The Largest Last Supper: Depictions of Food Portions and Plate Size Increased Over the Millennium

International Journal of Obesity 34.5 (2010): 943-944

2 Pages Posted: 2 Aug 2014

See all articles by Brian Wansink

Brian Wansink

Cornell University

Craig Wansink

Virginia Wesleyan College

Multiple version iconThere are 2 versions of this paper

Date Written: January 13, 2010

Abstract

Portion sizes of foods have been noticably increasing in recent years, but when did this trend begin? If art imitates life and if food portions have been generally increasing with time, we might expect to see this have been increasing over a longer period of time, this might be reflected in paintings that depict food. Perhaps the most commonly painted meal has been that of Jesus Christ’s Last Supper, chronicled in the New Testament of the Bible. A CAD-CAM analysis of the relative size of food in 52 representative paintings of the Last Supper showed that the relative sizes of the main dish (entree) (r¼0.52, P¼0.002), bread (r¼0.30, P¼0.04), and plates (r¼0.46, P¼0.02) have linearly increased over the past millennium.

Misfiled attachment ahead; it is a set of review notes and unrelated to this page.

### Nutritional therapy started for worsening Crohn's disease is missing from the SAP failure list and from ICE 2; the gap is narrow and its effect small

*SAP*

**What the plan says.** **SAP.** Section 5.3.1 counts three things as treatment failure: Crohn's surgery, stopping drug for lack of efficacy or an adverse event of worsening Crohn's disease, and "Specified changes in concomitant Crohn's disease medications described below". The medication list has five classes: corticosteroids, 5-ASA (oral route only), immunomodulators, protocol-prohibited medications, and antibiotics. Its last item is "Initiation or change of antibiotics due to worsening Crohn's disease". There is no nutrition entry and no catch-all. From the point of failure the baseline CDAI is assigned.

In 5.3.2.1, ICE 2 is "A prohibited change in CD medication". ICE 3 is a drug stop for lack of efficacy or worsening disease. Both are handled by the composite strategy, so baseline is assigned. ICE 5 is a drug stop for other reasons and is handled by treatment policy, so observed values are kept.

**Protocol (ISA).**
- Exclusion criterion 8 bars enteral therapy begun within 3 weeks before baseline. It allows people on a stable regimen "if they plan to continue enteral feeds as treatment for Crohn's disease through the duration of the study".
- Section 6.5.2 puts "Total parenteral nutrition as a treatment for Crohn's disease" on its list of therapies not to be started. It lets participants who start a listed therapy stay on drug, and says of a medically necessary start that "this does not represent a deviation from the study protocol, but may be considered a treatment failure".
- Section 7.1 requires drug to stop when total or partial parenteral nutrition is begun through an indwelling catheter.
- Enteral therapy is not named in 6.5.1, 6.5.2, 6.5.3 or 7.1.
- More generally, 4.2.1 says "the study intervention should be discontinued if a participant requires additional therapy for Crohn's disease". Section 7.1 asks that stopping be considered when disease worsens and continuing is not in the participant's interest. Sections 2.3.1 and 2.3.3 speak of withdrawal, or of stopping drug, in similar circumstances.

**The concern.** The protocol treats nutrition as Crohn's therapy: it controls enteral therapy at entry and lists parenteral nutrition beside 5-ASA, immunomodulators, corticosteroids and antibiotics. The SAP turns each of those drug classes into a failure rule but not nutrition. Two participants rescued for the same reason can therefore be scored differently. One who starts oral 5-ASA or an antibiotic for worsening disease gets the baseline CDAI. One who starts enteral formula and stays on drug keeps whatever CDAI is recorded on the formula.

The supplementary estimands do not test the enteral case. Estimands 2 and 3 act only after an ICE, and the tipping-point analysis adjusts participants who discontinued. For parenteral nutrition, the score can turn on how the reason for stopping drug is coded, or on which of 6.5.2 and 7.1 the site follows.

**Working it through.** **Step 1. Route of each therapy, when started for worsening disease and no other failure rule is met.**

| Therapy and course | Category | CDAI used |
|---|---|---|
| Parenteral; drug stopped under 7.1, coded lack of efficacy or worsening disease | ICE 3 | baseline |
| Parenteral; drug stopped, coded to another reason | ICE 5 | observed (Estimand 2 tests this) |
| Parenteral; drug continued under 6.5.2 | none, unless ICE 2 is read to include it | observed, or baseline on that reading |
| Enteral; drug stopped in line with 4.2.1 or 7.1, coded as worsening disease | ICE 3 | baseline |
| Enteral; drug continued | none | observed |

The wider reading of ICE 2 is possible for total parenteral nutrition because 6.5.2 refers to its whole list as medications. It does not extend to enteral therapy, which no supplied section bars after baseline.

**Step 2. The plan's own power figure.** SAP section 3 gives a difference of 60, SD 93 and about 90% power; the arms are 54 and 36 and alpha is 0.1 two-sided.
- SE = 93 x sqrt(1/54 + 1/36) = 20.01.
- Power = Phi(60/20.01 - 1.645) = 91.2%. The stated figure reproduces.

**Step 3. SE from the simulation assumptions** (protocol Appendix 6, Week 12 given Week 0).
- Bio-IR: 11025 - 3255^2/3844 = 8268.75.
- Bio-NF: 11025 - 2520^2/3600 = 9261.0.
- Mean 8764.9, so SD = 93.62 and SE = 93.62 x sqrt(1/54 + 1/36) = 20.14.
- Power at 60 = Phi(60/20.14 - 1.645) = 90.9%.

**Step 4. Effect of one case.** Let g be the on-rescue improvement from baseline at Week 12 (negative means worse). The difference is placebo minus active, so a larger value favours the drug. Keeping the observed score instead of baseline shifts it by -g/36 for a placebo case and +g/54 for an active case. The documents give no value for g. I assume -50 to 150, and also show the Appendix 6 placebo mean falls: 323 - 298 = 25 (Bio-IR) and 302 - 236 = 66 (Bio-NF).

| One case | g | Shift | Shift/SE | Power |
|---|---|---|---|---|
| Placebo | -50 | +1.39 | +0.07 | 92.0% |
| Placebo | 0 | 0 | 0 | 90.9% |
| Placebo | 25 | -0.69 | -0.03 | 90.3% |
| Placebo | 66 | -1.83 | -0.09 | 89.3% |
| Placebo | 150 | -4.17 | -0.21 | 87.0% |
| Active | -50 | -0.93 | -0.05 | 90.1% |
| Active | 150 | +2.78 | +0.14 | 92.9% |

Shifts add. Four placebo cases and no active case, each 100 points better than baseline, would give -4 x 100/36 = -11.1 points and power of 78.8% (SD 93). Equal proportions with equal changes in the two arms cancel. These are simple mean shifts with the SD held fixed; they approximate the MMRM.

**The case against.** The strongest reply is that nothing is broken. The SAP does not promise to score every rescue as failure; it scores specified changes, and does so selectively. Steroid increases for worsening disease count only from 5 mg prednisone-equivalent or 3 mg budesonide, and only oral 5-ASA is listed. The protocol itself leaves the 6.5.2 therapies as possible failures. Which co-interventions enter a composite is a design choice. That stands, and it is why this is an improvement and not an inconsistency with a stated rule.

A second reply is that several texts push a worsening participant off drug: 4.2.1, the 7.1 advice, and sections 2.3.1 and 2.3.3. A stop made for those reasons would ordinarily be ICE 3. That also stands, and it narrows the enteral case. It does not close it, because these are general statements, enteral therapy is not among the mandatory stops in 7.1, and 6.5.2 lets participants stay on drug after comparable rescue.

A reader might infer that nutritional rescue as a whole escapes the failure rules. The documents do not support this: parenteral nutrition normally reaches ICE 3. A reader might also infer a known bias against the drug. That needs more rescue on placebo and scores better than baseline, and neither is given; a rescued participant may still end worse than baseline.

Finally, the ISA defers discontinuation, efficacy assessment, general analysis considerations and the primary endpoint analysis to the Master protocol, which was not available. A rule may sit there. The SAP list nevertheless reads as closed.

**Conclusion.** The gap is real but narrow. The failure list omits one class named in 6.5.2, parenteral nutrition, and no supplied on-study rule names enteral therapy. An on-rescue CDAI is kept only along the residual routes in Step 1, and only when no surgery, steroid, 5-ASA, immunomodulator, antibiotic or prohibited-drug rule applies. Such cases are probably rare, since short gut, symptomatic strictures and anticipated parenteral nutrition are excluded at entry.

Keywords: portion size; art; plate size; calories; history; content analysis

Suggested Citation

Wansink, Brian and Wansink, Craig, The Largest Last Supper: Depictions of Food Portions and Plate Size Increased Over the Millennium (January 13, 2010). International Journal of Obesity 34.5 (2010): 943-944. Available at SSRN: https://ssrn.com/abstract=2474848

Brian Wansink (Contact Author)

Cornell University ( email )

Ithaca, NY 14853
United States

Craig Wansink

Virginia Wesleyan College ( email )

1584 Wesleyan Drive
Norfolk, VA 23502
United States

Register to save articles to
your library

Register

Paper statistics

Downloads
29
Abstract Views
426
PlumX Metrics